Striking is never an easy option – especially for health and social care workers. The longer management can draw out a strike, the harder it gets to maintain the unity of purpose and public support that has been such a feature of the on-going health and social care strikes in the North. Trade unionists must keep reminding both strikers and the wider community why we are on strike: for us and for them.
As far back as 2012, it was clear that active recruitment and better wages were essential for the future of the National Health Service/Health and Social Care Trusts (NHS/HSC). Despite Northern Ireland Executive ministers holding the local purse-strings, the necessary funding was not allocated. Retirements were not being matched by new starts; knowledge and experience was being lost. The local economy was losing out from the positive ripple effect of spent wages that would come with filling vacancies. So when midwives went on a four hour strike in April 2015 to get pay parity with the rest of the NHS in Scotland, Wales and England, it came as no surprise.
Continuous under-investment, not only in staff wages and recruitment, but in actual hospital and community services, has put increasing pressure on staff and those needing services. In 2019 there were around 7,000 vacant posts. Staff were forced to go to the picket lines that winter looking for safe staffing and pay parity. With no functioning Executive, London refused to treat hospital porters, domestics and nurses the same as in Manchester, Cardiff or Glasgow. Partly under the pressure of the strikes, Sinn Fein and the DUP found a way back to the forced cooperation of the Executive. In January 2020, staff were awarded 3% to bring them in line with the rest of the NHS/ HSC in Britain.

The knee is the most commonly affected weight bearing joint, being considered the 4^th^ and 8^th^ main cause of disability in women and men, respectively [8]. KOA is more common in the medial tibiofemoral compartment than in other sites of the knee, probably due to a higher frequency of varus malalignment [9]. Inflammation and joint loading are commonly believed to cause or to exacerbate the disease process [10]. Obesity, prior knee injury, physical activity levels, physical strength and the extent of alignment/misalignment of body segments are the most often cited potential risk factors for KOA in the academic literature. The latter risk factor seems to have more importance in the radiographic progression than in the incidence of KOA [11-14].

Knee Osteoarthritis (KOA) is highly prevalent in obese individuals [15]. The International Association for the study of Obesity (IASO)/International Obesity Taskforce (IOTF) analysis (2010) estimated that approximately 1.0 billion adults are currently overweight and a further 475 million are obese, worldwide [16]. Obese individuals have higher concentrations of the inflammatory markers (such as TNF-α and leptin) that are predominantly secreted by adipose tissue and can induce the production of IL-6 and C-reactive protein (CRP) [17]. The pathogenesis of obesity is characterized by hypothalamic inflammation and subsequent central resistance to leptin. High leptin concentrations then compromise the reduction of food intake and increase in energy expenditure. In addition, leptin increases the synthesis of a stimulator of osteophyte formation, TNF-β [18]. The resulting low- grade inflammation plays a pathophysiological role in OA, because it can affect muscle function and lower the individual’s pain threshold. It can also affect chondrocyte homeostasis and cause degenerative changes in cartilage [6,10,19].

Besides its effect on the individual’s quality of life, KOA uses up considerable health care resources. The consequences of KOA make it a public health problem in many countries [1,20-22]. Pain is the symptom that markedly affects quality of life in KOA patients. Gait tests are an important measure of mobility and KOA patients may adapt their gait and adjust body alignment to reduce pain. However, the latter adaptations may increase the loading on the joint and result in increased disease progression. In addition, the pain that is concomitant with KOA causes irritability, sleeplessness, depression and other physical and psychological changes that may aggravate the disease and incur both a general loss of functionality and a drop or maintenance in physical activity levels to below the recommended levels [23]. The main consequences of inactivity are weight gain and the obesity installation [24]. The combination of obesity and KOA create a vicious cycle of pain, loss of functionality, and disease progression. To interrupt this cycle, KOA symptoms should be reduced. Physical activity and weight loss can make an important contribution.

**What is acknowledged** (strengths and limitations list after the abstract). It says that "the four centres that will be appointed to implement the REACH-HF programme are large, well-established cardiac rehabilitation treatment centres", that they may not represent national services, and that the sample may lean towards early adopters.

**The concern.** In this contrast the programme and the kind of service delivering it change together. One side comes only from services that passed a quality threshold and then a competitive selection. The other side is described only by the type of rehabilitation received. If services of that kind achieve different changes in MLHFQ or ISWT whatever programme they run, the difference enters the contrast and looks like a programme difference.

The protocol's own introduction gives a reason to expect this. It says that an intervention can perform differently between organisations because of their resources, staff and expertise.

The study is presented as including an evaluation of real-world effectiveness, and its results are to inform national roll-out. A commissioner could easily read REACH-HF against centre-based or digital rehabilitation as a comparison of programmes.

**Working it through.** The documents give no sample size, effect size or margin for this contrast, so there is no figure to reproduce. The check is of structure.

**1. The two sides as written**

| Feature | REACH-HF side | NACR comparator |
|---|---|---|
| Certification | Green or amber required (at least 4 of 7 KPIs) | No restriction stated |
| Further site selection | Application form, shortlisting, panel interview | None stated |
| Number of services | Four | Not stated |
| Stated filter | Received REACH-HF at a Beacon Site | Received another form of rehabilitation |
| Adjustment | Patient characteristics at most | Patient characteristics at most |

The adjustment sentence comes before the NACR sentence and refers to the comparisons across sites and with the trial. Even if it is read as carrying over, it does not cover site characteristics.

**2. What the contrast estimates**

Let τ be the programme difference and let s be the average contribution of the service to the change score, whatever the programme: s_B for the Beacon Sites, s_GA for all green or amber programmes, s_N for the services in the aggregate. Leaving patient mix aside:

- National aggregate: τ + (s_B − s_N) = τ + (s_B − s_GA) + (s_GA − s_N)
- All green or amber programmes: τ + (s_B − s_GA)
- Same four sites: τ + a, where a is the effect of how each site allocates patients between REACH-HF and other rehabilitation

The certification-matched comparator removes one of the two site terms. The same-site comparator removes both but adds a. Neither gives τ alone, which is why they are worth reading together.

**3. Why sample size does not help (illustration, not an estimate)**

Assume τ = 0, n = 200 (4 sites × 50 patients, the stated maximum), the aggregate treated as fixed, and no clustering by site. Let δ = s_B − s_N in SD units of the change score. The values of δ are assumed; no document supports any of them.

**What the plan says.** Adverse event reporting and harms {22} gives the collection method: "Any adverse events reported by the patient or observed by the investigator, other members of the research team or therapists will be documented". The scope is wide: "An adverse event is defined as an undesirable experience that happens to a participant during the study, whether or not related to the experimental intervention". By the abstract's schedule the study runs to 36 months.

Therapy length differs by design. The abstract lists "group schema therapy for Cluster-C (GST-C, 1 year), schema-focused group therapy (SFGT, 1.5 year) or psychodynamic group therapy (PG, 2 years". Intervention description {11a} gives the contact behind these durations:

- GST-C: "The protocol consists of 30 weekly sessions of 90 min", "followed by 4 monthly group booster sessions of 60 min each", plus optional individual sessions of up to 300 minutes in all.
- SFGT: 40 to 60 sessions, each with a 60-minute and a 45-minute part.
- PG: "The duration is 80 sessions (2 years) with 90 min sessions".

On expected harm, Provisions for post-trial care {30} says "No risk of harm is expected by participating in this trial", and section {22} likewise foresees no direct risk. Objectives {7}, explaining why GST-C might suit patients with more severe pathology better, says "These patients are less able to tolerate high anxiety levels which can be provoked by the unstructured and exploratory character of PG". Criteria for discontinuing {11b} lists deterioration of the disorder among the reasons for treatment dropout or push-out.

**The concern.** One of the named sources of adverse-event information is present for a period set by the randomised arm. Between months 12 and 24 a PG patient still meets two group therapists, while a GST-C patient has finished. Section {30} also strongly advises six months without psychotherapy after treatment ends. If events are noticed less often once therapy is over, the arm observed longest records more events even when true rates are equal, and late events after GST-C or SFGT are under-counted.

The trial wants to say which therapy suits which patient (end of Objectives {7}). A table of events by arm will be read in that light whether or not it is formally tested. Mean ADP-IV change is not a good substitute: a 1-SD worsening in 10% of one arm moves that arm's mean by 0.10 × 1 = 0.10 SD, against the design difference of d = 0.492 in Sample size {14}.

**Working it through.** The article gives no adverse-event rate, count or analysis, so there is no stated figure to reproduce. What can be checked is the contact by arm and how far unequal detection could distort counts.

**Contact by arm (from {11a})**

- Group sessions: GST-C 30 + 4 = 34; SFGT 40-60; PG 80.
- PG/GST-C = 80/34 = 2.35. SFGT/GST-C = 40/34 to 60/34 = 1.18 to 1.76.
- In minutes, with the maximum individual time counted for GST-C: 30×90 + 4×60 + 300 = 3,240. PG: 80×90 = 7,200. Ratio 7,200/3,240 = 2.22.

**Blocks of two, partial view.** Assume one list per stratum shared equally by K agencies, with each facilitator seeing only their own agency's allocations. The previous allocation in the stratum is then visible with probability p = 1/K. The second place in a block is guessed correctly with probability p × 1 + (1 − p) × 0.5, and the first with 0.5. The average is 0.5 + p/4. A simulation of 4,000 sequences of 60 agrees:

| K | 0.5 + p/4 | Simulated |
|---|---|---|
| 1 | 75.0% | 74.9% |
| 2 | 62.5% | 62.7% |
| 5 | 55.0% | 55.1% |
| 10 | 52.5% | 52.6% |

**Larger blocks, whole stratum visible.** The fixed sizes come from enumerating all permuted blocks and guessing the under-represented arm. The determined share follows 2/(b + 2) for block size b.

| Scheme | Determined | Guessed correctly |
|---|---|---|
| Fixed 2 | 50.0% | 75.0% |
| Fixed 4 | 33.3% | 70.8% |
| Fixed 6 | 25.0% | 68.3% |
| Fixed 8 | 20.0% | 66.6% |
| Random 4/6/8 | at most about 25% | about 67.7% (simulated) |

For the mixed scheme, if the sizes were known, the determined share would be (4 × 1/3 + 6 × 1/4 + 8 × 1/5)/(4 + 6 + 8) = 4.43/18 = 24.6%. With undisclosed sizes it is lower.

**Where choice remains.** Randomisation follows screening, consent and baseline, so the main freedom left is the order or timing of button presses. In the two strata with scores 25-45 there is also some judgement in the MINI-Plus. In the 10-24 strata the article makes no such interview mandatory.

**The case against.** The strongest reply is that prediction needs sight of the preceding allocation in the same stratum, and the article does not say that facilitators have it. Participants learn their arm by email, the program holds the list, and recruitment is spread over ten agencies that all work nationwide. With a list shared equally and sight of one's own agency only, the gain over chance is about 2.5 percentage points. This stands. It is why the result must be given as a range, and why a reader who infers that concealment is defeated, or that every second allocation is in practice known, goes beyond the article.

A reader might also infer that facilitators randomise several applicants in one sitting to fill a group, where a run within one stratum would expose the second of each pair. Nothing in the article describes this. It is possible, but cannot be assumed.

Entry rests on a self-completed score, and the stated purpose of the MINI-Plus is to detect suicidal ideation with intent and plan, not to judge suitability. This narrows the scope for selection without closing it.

By the end of that month, staff started to hear the word covid and within another month the pandemic was on us. A very under-staffed service faced this massive challenge. Staff had to fight for basic items of personal protection equipment (PPE) — gloves, aprons and masks — because management had not invested in this essential equipment. Meanwhile, British Tory politicians quickly cut deals with friends and relatives to take control of distribution of PPE, making huge profits.
Staff fighting wave after wave of covid were clapped by their communities every Thursday evening. Murals with a new message were painted on gable walls: “we support our NHS/HSC Heroes”. Whilst community support was hugely appreciated, neither murals nor clapping put a pint of milk or a loaf of bread on anyone’s table. Many staff burnt out and started to leave the NHS/HSC, putting on extra pressure. Some returned as private agency staff, as they could work hours that suited and at higher rates of pay, further undermining public health and social care.
Demoralised staff put pressure on unions to take back control and get health and social care front and centre of politics. Once again, no sitting Executive meant that NHS/HSC staff were not included in a pay award that British staff got in April 2022. So with a new mandate from union members we are back out again on the picket lines and now doing a strict work-to-rule: no more working meal breaks and staying late to work unpaid shifts.
The demands remain the same: safe staffing levels; retention and recruitment; real pay increases; and defence of public health and social care, free at the point of delivery!